As the December 31 deadline passed for reregistration of religious associations, more than 9,000 religious organizations were registered. But that total, based on preliminary statistics of the Russian Ministry of Justice, represents about 60 percent of the number of groups that claimed religious status during the 1990s.

Viktor Korolev, head of the religious associations section of the Ministry of Justice, said that most of those still unregistered either disbanded or failed to present sufficient information to gain reregistration, according to the Russian news agency Itar-Tass. Some organizations opted to accept the lesser status of a religious group, a status that deprives the organization of the right to hold services in public places, own property, distribute literature, and invite foreign guests.

Many religious groups and human-rights advocates worldwide had strong objections to any reregistration requirements, saying that reregistration has a chilling effect on religious freedom. But the Russian Orthodox Church supported the reregistration law.

After Russia enacted reregistration, religious groups scrambled to comply, often facing much discrimination from local authorities hostile to minority religious groups. Some local religious associations that did not gain reregistration nevertheless belong to national groups that are registered. These local associations may still attempt to gain their own reregistration.

Local opposition

According to the Institute of Religion and Law, Moscow, some Protestant, Muslim, and Orthodox groups failed to meet the reregistration deadline because of resistance by local government officials and months of delays as these religious groups fought court battles. Although reregistration is with the national government, local officials and others had the right to file objections to any group's reregistration.

In late December, Keston News Service conducted a reregistration survey of several regional offices of the Ministry of Justice. Results varied from region to region, although it appeared that few religious associations—which included Orthodox, Muslim, Jewish, Buddhist, and Protestant groups—seriously seeking reregistration were refused. Some willingly accepted status as a religious group instead of reregistering, according to the Keston report.

Aside from the reregistration controversy, religious diversity continues to expand in Russia. Official statistics show about 60 religious confessions currently working in Russia. After the fall of the nation's communist government ten years ago, there were 40.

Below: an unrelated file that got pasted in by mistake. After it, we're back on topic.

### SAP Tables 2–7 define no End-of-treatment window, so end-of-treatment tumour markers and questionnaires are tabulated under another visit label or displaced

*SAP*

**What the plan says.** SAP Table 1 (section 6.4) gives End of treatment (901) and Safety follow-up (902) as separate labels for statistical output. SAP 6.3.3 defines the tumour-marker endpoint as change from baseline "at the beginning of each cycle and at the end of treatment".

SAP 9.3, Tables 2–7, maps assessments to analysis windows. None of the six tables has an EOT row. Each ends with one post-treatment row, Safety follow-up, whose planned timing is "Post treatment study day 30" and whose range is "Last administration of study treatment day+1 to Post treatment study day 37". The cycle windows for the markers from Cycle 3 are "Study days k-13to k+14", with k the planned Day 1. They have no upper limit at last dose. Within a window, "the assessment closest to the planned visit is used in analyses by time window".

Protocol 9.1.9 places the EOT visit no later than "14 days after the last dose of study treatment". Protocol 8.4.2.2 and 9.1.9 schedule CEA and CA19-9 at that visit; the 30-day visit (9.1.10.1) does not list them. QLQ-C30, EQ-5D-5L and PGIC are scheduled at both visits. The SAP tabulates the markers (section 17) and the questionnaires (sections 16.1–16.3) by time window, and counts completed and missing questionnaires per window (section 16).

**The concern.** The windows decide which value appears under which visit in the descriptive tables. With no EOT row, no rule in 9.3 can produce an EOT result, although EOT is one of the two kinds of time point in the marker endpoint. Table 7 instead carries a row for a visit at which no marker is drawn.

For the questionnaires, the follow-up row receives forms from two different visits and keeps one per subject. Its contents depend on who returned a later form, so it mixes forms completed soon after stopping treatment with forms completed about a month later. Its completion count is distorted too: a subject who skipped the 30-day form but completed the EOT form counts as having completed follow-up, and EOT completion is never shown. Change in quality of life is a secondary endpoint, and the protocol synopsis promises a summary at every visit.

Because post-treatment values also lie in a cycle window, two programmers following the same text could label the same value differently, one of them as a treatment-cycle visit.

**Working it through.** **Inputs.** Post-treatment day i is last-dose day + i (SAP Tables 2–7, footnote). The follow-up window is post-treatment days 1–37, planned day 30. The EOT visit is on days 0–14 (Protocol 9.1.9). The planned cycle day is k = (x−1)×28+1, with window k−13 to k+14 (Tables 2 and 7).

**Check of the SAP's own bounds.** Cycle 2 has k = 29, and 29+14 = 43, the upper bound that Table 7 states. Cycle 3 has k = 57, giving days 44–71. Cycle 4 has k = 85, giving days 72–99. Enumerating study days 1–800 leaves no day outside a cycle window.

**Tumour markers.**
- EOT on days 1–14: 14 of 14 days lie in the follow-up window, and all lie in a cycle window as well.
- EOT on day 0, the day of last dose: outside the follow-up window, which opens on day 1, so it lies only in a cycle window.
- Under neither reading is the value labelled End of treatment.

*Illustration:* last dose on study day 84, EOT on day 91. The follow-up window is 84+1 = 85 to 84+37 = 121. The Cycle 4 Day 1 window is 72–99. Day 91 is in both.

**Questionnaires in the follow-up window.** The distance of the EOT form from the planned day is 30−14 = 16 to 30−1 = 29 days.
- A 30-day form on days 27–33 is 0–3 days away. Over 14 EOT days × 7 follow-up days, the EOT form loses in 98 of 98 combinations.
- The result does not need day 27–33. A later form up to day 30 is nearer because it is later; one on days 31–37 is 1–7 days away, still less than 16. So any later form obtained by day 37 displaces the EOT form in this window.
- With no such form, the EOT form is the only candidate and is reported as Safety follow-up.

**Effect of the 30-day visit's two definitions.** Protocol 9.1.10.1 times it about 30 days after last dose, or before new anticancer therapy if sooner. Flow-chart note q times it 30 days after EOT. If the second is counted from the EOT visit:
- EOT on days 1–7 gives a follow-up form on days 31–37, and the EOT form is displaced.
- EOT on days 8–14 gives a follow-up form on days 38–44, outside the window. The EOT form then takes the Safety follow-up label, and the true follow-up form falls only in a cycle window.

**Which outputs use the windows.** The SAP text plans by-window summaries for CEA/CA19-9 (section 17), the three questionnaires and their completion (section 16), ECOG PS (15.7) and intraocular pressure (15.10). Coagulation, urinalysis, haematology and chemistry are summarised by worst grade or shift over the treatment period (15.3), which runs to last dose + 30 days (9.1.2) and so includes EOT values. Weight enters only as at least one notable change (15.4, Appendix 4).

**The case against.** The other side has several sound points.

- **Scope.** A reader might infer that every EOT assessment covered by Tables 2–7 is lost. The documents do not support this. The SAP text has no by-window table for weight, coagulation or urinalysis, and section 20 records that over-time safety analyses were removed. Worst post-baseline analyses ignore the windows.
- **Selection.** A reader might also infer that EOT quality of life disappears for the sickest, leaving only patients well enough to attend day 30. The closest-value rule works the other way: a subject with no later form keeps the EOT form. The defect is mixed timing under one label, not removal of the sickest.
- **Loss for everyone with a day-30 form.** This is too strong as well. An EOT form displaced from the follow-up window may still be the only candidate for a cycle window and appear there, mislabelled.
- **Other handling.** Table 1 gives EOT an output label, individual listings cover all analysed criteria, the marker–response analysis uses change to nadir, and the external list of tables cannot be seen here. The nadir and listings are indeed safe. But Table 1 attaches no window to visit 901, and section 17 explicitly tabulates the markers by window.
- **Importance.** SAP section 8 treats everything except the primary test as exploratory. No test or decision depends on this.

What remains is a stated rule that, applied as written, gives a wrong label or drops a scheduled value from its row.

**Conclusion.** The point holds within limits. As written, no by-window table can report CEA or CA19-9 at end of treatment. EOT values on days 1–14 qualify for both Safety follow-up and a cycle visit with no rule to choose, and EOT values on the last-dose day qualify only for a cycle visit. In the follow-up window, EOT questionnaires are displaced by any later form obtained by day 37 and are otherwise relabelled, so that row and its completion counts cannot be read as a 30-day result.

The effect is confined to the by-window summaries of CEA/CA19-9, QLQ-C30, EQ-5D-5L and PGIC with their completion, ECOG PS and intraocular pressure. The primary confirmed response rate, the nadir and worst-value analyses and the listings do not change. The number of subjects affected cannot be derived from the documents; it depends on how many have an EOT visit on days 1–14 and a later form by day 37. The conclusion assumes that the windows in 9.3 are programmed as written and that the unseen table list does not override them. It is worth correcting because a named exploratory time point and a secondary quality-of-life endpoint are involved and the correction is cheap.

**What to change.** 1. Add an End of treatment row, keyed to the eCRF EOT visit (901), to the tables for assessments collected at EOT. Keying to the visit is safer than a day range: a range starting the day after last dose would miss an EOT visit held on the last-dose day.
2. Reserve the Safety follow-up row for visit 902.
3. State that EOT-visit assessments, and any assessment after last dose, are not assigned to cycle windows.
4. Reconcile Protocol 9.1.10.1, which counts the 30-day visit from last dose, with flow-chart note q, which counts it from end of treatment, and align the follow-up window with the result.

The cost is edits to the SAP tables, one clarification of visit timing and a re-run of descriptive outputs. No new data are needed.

But problems still occur. Russia's human rights ombudsman, Oleg Mirnov, says his office receives more than 2,000 complaints a month about alleged violations of individual human rights, including freedom of religion. Mirnov urged heads of religious organizations to form an advocacy office for religious rights and freedoms. He also urged the state to guarantee the equality of all religions before the law.

On the whole, many see improvements in religious freedom. Peter Konavalchik, president of the Union of Evangelical Christians/Baptist, said that Russia has never before in its history enjoyed "such a favorable period for the existence of religious organs," according to Blagovest news service. He said that despite shortcomings in the law, Protestants have an opportunity to spread their views openly and participate in society.

Related Elsewhere

Stetson University's history department has a fantastic Russia Religion News site that not only compiles, but translates news articles related to religion in Russia.

Earlier Christianity Today articles on Russia's reregistration deadline and other religious freedom issues include:

Pastor Charged with Speaking for Unregistered Organization | Case dismissed on technicality for pastor from Minsk, but courts are still deciding the fate of the Association for Religious Freedom in Belarus. (Jan 22, 2001)
Salvation Army Closed in Moscow | Moscow court decision turns city into a 'legal never-never land' for Christian charity. (Jan. 11, 2001)
Will Putin Protect Religious Liberty? | Freedoms may be in danger in the new Russia. (July 26, 2000)
A Precarious Step Forward | Loosened rules in Russia may mean better times for religious freedom. (Feb. 3, 2000)
Russia's minority churches welcome liberal ruling on religion law | 1997 ruling against 'sects' upheld, but religious groups claim victory. (Dec. 30, 1999)
Jehovah's Witness Verdict Stalled (April 26, 1999)
Stepping Back from Freedom | The new law restricting religion is part of Russia's struggle to redefine itself. (Nov. 17, 1997)
New Religion Law Fraught with Potential for Abuses (Nov. 17, 1997)

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